- The Washington Times - Monday, December 11, 2000

The federal Securities and Exchange Commission is looking for a new headquarters, five years after planning a move to Silver Spring that ignited a battle between Montgomery County and the District.

The commission, now based in 450,000 square feet at 450 Fifth St. NW, is seeking about 650,000 square feet in a new building, according to spokesman Chris Ullman.

The agency employs about 1,800 workers. Its lease expires in December 2002, although it has an option to extend its stay by another year, Mr. Ullman said.

"We are moving expeditiously on this. We only have a three-year window to do this," he said.

The commission, which regulates public companies, considered moving to Silver Spring in 1995 before bowing to political pressure and choosing to stay at its current building in downtown Washington.

The search sparked a battle between the District and Montgomery County, with each jurisdiction offering incentives to entice the agency.

Mr. Ullman said the commission is growing and requires an updated headquarters. The commission also leases about 43,000 square feet at 901 E. St. NW.

In August, the General Services Administration, the government's real estate arm, issued its invitation to developers and landlords offering space for the commission, Mr. Ullman said.

He could not provide information on the number of bids submitted, but said a decision could be made early next year.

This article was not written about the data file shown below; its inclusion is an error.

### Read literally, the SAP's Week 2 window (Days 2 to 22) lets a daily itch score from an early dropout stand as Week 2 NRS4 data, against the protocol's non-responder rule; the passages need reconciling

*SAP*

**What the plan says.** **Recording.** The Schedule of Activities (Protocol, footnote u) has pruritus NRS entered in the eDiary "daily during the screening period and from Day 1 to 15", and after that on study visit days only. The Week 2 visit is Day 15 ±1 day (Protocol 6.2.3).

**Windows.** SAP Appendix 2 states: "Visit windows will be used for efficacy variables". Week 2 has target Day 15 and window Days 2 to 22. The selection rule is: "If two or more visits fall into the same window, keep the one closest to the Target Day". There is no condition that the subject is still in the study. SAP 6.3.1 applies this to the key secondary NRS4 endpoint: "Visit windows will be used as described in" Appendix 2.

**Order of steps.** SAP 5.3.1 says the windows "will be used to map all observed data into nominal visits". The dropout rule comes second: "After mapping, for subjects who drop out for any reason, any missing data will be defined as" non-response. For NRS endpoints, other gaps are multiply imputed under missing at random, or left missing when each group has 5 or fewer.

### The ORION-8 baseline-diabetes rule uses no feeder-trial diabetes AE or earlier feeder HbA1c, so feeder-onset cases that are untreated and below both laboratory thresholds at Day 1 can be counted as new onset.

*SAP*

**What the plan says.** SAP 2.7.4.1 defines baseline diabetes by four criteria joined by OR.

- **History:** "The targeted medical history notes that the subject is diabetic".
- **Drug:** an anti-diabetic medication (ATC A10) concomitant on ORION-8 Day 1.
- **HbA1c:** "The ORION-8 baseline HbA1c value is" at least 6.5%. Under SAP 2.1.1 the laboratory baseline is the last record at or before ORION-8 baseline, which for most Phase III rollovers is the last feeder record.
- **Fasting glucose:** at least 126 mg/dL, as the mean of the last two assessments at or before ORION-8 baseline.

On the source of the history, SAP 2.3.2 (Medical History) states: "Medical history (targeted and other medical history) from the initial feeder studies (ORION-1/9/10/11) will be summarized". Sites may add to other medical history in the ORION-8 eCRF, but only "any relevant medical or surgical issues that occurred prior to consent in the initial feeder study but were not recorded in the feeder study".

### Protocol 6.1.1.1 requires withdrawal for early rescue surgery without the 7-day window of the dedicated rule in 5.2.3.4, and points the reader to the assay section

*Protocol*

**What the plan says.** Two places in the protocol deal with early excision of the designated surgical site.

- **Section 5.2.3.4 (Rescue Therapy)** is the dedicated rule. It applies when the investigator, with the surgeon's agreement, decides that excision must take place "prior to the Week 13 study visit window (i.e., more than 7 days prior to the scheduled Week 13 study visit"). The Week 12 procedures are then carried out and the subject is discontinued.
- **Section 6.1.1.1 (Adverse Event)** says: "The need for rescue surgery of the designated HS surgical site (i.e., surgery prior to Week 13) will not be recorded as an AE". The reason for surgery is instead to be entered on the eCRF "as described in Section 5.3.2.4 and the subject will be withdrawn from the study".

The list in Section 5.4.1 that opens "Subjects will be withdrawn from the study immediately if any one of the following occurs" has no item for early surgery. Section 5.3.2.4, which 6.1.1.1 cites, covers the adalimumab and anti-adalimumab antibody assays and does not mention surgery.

The commission is the second big federal agency seeking a new office.

GSA is expected to announce next year whether it will keep the Department of Transportation's headquarters at L'Enfant Plaza in Southwest or move it to a new building.

The Transportation Department needs about 1.35 million square feet for its headquarters. It is seeking a 20-year lease expected to cost at least $55 million annually.

The requirements for the Securities and Exchange Commission, though not as large as the Transportation Department's search, is still significant, according to analysts.

"Anytime there is a procurement for that much space it is significant," said Scott C. Price, research chief for Delta Associates, an Alexandria-based real estate research firm.

Mr. Price said it is not clear how much rent a landlord could command from a tenant as big as the commission. The most premium office space in the District leases for about $55 a square feet, but those figures could fall if there is an economic downtown, he said.

Mary S. Petersen, research chief for Cassidy & Pinkard Inc., a D.C.-based brokerage, said finding 650,000 square feet of space in one building will be tough.

"The question is, 'Where would they go?' There is nothing available right now," Mrs. Petersen said.

She predicted most of the offers to provide the commission with space will come from developers building so-called speculative offices, which are constructed without tenants lined up.

Delta Associates said developers have proposed 7.5 million square feet of new office space through September 2002.

By comparison, Delta said 19.7 million square feet has been proposed in Northern Virginia, and 5 million square feet has been proposed in Montgomery and Prince George's counties in Maryland.

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